MANILA, Philippines — Malacañang Spokesman Salvador Panelo said the deployment ban of Filipino workers to Kuwait stays even as charges were accordingly filed against the employers of killed Filipina domestic helper Jeanelyn Villavende.
“Ganun pa rin (It stays),” said Panelo said Tuesday at a press briefing in Malacanang in reference to the issue of sending workers to Kuwait following the death of Villavende, the second time the Duterte administration implemented such policy.
The Philippines also banned the deployment of workers to Kuwait two years ago as a response to the death of at least eight Filipino workers abused by their employers, including Joanna Demafelis, whose body was found stuffed inside a freezer.
It was only lifted and Philippines resumed sending workers again to Kuwait after the two countries signed a bilateral agreement aimed at safeguarding and ensuring working conditions of Filipino workers in the Gulf state.
One very important provision state that passports of Filipino workers shall not be confiscated by their Kuwaiti employers and shall be under their personal custody while rendering work in the oil-rich nation.
Panelo stressed the ban remains until the terms of the memorandum of understanding are included in the contracts of Filipino workers.
“What we are seeking is justice. They filed cases and we welcome that,” Panelo said.
Meanwhile, Labor Secretary Silvestre Bello III also announced Kuwait notified the Philippine government regarding the filing of criminal case against the employers of Villavende.
However, Bello considers the notification informal because the DOLE has yet to receive a copy of the charge sheet.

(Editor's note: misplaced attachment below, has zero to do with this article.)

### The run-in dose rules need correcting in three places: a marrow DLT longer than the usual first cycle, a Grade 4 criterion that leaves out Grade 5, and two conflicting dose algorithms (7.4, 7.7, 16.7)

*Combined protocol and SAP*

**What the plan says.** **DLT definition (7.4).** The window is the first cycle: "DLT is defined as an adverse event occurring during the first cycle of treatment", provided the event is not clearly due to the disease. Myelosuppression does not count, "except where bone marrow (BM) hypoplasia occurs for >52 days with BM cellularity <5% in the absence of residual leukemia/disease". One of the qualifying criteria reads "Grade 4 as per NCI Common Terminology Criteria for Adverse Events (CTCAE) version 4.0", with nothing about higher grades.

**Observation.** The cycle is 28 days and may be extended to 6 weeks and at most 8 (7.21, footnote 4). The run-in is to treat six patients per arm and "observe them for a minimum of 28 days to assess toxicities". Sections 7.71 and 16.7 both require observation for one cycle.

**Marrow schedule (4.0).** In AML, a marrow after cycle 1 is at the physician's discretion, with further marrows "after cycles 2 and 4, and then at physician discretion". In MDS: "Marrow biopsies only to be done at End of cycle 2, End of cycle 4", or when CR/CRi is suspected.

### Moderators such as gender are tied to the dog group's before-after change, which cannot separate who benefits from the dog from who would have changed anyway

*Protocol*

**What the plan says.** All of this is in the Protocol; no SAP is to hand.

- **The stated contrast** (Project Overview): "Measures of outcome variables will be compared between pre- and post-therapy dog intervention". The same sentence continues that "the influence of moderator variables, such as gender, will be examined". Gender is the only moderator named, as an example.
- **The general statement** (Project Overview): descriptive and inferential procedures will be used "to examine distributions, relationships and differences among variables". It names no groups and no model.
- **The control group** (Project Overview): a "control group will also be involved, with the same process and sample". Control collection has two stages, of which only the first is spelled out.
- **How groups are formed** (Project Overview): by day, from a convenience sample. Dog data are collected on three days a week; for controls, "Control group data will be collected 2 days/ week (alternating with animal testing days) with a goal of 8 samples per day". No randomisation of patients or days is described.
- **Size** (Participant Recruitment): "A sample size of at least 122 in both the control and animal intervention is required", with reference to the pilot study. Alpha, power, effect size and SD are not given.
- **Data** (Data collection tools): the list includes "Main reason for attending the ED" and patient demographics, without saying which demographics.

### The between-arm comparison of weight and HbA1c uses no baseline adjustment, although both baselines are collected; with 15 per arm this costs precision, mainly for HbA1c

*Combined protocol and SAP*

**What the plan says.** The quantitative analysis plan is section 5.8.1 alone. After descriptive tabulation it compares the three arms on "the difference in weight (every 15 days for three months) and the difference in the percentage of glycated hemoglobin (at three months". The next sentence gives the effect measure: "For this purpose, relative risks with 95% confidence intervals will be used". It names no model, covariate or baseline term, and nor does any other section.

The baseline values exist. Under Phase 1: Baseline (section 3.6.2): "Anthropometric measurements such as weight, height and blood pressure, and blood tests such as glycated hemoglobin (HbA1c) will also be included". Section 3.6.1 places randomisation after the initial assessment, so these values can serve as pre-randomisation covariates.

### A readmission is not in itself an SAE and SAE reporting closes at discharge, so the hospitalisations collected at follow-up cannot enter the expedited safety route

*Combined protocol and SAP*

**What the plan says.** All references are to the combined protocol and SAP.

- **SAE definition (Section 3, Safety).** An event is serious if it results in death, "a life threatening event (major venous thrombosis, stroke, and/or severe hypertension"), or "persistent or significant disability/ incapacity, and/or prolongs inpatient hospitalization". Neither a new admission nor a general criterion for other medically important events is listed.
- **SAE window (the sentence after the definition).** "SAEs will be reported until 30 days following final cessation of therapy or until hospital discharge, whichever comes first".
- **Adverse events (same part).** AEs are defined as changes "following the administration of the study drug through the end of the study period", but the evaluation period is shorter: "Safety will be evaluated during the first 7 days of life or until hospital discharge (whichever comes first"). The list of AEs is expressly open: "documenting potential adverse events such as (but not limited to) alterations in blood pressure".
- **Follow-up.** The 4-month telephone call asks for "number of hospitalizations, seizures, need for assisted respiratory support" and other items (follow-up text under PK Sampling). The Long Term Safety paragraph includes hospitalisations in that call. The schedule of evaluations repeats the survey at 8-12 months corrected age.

“They just called to inform us that charges have been filed. But there is no proof (of filing),” Bello disclosed adding that PH is not inclined at this time to lift the ban on deployment of Filipino workers to Kuwait.
With regards to blood money, the family of Villavende said they won’t accept any blood money to settle the case and they would rather seek justice for her Sen. Christopher “Bong” Go, who met the family of the slain worker Tuesday, said.
Foreign Affairs Secretary Teddy Locsin also warned embassy workers to not even mention anything about blood money and anybody caught violating his order will accordingly be met with corresponding punishment or summarily discharged from service.
Sen. Joel Villanueva also consoled the family of Villavende after the hearing at the Senate.
Officials from the Department of Foreign Affairs (DFA), DOLE and its attached agencies Overseas Workers Welfare Administration (OWWA) and Philippine Overseas Employment Administration (POEA) claimed they were not aware of the alleged blood money being offered.
“The officials of DFA, DOLE, OWWA and POEA… promised to look into it,” said Villanueva adding that the offer of blood money, if true, was “insensitive since life does not have a price tag.”
On the same senate hearing, the father of Villavende requested that he be allowed to attend the court proceedings against her employers.
The Kuwait autopsy report indicated gory details on the cause of death of Villavende on Dec. 28, 2019. A copy was submitted to the Senate yesterday. (IAMIGO/CPH)